Bi-lingual or language immersion programs offered

Don't understand these terms?
  • Spanish
Level of special education programming offered
  • Moderate - the school consistently offers a full program for particular special education needs
Specialized programs for specific types of special education students
  • Specific learning disabilities
Foreign languages taught
  • Chinese
  • Chinese (Mandarin)
  • Spanish
Level of ESL/ELL programming offered
  • Intensive - the school offers a full program for many languages and/or offers at least one very comprehensive program school-wide for at least 25% of our population
Languages supported by ESL/ELL programs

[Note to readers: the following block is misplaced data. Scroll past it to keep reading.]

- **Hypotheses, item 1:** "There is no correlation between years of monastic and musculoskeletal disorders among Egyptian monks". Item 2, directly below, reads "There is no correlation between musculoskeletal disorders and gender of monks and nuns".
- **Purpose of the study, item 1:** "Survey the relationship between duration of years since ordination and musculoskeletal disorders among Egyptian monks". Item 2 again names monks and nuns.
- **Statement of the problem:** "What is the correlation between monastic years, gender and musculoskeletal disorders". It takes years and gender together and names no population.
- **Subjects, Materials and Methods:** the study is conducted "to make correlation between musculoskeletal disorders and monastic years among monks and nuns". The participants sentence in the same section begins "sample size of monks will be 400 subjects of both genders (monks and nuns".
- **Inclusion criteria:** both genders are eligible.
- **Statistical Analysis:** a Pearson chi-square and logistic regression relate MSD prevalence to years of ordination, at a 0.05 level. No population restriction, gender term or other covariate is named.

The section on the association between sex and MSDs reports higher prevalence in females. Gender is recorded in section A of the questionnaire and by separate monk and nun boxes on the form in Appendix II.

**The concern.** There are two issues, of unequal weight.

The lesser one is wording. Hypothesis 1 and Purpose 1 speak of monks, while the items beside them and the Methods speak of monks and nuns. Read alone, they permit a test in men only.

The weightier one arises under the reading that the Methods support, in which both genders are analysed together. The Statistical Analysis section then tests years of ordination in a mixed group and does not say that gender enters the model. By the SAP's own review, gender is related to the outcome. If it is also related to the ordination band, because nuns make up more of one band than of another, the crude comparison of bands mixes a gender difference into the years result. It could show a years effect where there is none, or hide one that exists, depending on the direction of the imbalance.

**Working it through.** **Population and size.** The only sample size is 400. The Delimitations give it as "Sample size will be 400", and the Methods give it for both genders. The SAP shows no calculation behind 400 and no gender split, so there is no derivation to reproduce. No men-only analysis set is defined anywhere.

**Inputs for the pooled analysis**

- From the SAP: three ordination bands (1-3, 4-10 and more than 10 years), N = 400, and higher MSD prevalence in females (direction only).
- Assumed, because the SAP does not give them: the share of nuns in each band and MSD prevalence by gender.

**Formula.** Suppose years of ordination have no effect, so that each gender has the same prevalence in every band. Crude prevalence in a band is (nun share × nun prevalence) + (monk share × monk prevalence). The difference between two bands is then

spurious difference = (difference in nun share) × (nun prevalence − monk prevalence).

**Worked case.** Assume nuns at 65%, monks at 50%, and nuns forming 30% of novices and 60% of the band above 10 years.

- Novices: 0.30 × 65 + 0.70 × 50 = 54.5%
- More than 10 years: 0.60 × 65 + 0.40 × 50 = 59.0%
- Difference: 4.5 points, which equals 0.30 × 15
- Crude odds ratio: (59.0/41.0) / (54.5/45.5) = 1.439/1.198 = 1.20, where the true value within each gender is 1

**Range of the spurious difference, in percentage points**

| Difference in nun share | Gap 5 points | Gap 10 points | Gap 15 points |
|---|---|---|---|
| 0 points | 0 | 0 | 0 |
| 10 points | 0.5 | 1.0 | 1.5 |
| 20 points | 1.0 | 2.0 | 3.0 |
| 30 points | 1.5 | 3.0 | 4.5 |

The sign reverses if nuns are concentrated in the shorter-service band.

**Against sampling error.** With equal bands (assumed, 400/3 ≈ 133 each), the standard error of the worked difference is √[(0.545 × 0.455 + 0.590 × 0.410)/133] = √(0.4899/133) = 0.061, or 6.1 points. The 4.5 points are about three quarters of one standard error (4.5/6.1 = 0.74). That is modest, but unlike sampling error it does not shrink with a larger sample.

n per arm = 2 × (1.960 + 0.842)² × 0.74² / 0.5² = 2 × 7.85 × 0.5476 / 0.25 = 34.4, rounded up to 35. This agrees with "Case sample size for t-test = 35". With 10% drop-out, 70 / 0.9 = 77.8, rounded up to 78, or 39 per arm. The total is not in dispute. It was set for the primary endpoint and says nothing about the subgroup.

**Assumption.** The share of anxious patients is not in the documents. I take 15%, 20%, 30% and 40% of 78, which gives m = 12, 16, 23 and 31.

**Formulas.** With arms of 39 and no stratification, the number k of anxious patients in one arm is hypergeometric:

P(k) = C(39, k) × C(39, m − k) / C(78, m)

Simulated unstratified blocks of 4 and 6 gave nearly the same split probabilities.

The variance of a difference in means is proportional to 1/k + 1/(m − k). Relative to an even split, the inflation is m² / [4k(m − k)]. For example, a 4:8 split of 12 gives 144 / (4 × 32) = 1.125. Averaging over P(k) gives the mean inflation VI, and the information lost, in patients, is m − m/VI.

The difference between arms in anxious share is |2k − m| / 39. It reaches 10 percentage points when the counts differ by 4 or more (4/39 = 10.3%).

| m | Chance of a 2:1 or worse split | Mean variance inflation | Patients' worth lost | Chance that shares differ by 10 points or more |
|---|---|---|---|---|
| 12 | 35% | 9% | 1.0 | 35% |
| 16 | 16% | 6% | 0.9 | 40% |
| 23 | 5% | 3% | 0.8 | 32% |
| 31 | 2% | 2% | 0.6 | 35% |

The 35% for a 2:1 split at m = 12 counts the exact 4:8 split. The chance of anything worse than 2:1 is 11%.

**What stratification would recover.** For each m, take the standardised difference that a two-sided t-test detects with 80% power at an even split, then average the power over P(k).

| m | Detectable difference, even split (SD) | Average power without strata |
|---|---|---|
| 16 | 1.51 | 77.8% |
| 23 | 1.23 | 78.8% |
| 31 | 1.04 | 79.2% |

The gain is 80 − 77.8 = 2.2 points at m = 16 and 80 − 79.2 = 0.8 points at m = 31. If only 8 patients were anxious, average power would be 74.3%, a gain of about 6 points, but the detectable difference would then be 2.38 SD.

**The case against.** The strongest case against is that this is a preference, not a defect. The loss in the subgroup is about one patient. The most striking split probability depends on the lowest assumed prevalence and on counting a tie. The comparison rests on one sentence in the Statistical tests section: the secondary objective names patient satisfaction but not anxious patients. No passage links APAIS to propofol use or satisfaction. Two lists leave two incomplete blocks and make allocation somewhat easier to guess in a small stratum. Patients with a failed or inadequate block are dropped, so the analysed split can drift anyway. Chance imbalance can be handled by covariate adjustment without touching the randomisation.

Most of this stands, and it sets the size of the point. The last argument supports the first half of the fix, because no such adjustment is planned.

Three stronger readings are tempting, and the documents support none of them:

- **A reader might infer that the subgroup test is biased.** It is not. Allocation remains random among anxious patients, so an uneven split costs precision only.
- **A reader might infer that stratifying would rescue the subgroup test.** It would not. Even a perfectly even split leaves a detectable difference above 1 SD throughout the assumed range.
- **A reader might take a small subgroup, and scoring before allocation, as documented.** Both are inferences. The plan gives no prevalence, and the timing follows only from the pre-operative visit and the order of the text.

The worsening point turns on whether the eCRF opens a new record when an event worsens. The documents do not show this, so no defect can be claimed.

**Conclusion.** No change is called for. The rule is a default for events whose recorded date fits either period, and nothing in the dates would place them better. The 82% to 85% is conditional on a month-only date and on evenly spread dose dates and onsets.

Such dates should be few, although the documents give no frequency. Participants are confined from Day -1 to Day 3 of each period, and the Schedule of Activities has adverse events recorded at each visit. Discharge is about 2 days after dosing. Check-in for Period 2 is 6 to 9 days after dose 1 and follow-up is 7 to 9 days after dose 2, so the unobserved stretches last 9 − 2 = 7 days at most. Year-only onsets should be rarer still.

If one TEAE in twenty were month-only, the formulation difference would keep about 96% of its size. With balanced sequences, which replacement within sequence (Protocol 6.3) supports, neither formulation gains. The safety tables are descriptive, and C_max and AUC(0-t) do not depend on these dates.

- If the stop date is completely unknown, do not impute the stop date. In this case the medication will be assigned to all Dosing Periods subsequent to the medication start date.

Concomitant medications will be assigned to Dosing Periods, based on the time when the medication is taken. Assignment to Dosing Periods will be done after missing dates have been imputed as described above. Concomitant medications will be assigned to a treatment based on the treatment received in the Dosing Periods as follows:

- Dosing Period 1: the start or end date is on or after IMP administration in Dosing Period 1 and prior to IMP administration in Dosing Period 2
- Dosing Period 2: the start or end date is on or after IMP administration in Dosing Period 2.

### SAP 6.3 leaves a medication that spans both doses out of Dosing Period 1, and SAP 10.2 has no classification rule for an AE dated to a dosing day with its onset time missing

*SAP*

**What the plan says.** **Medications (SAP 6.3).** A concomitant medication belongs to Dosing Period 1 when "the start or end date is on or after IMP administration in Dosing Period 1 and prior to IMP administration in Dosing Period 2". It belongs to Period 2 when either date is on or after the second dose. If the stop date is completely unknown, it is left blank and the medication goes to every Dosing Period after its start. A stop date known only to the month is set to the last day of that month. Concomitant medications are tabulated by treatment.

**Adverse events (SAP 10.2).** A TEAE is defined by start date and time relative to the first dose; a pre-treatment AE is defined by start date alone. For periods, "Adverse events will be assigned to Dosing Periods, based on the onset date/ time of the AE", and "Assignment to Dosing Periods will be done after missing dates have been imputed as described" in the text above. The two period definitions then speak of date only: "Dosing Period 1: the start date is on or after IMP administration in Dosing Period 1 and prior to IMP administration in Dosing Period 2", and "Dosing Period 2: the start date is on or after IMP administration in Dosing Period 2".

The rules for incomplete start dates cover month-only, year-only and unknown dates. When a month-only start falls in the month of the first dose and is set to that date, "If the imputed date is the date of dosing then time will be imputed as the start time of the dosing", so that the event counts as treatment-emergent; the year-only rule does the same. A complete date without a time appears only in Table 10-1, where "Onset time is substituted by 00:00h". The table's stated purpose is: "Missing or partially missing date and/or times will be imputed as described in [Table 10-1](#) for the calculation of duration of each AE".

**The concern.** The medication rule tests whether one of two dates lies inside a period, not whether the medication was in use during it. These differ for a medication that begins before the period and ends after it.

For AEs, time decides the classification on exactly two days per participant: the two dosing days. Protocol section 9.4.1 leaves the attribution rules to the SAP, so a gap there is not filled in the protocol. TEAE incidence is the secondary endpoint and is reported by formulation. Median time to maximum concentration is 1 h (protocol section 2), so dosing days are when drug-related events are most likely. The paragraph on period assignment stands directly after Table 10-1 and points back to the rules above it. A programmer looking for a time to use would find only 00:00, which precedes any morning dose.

• Spanish

Resources

Staff resources available to students
  • Art teacher(s)
  • Assistant principal(s)
  • Computer specialist(s)
  • ELL/ESL Coordinator
  • Instructional aide(s)/coach(es)
  • Librarian/media specialist(s)
Foreign languages spoken by staff
  • Spanish
Extra learning resources offered
  • Remediation
  • Tutoring
Transportation options
  • 96 (Stadium Armory - McLean Gardens), X3 (Minnesota Ave - McLean Gardens), L1, L2, L4 (Chevy Chase Circle - Potomac Park/Dupont Circle/McPherson Sq)
  • Transportation provided for special education students only
School facilities
  • Access to sports fields
  • Art room
  • Audiovisual aids
  • Auditorium
  • Computer lab
  • Gym
  • Internet access
  • Kitchen
  • Library
  • Multi-purpose room ("cafegymatorium")
  • Music room
  • Outdoor learning lab
  • Playground
  • Science lab
  • Swimming pool
Partnerships with local resources and organizations
  • U.S. Chess Center
  • Petit Plats
  • The Washington Hilton
  • The World Bank
  • The Ford Foundation